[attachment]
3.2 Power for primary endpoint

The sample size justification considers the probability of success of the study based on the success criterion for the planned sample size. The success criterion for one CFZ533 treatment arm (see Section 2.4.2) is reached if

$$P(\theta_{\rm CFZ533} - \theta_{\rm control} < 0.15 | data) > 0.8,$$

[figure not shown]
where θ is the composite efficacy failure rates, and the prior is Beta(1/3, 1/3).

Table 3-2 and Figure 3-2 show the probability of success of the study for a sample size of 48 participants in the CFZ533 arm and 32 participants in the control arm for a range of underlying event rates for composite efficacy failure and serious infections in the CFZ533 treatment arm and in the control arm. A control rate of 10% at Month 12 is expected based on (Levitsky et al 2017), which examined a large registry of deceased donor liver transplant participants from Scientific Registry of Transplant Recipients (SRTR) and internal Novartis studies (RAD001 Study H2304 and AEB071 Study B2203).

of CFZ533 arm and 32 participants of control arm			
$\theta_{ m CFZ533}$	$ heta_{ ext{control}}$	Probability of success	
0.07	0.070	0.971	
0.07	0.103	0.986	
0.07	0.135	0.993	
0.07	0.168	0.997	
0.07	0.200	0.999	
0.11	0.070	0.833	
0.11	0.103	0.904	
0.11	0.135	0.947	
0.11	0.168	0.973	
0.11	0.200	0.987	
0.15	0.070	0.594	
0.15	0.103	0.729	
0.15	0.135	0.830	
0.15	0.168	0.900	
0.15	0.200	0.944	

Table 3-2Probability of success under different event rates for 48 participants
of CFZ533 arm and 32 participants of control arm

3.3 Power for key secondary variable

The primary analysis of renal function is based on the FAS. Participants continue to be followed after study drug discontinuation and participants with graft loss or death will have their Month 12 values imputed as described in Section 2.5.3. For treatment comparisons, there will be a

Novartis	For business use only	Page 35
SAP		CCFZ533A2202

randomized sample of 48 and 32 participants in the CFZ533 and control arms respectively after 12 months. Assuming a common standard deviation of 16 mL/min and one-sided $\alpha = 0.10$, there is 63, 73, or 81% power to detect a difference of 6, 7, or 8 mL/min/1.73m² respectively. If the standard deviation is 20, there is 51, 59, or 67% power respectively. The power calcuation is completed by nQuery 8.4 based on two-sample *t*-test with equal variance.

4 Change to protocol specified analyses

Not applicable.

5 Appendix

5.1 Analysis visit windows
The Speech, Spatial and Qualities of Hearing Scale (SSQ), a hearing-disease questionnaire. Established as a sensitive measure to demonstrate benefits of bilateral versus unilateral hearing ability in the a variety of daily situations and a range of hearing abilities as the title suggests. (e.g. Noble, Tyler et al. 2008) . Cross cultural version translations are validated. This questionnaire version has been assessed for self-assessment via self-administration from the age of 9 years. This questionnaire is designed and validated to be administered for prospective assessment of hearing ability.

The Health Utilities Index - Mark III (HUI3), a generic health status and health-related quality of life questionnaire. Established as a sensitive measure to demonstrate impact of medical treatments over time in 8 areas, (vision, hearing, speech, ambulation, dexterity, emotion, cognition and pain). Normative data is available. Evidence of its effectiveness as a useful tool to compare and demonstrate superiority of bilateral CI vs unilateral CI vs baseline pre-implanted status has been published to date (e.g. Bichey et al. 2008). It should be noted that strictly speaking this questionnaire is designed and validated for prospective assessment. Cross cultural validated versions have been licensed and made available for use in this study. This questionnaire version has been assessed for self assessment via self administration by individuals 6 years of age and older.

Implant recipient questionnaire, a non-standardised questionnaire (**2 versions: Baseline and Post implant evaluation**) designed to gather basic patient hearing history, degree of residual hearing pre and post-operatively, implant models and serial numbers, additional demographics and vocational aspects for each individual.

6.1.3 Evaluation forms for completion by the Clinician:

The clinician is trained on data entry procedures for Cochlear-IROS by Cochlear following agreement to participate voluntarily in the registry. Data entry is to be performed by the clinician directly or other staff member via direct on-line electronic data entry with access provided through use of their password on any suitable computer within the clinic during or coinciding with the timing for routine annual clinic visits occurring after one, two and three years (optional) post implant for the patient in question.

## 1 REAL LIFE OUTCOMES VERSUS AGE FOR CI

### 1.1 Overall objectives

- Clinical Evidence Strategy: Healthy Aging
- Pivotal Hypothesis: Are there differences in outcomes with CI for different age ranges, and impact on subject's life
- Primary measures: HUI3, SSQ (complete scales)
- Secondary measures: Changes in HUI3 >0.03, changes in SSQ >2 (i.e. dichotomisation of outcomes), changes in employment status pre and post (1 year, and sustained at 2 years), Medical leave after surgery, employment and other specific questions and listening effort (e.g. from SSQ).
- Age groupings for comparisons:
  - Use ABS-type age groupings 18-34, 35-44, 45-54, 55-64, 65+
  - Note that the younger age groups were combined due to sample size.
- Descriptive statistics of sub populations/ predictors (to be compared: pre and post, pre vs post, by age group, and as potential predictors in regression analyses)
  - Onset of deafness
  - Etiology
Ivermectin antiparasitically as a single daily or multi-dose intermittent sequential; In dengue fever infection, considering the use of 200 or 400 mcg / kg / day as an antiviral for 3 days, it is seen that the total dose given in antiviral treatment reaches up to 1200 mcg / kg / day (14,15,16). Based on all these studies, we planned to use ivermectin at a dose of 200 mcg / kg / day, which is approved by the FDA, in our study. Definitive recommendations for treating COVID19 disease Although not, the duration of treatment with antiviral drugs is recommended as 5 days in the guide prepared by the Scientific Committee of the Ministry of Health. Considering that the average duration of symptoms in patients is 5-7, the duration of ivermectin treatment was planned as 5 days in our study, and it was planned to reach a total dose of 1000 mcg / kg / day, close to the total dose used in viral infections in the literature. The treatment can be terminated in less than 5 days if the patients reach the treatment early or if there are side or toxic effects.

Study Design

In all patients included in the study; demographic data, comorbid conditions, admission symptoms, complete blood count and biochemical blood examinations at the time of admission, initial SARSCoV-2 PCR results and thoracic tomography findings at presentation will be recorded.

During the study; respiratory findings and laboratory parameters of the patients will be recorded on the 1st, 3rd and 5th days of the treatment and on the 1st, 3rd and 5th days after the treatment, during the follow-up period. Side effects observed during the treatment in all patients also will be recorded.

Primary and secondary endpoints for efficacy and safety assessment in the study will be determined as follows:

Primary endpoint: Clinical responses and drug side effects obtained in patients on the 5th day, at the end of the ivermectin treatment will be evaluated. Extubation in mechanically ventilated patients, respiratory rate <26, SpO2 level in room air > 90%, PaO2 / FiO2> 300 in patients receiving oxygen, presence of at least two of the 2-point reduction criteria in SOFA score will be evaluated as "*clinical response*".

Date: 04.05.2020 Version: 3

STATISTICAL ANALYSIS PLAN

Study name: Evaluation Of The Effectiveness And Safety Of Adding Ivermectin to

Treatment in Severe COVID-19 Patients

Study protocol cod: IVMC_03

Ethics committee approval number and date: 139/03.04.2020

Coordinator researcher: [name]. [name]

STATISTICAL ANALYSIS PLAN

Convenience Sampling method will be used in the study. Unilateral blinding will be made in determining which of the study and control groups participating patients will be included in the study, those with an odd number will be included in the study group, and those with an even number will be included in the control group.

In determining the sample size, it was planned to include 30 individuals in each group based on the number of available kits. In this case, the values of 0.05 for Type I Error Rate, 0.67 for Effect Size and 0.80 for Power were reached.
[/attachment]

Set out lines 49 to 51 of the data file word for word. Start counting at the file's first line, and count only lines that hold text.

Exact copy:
- Descriptive statistics of sub populations/ predictors (to be compared: pre and post, pre vs post, by age group, and as potential predictors in regression analyses)
  - Onset of deafness
  - Etiology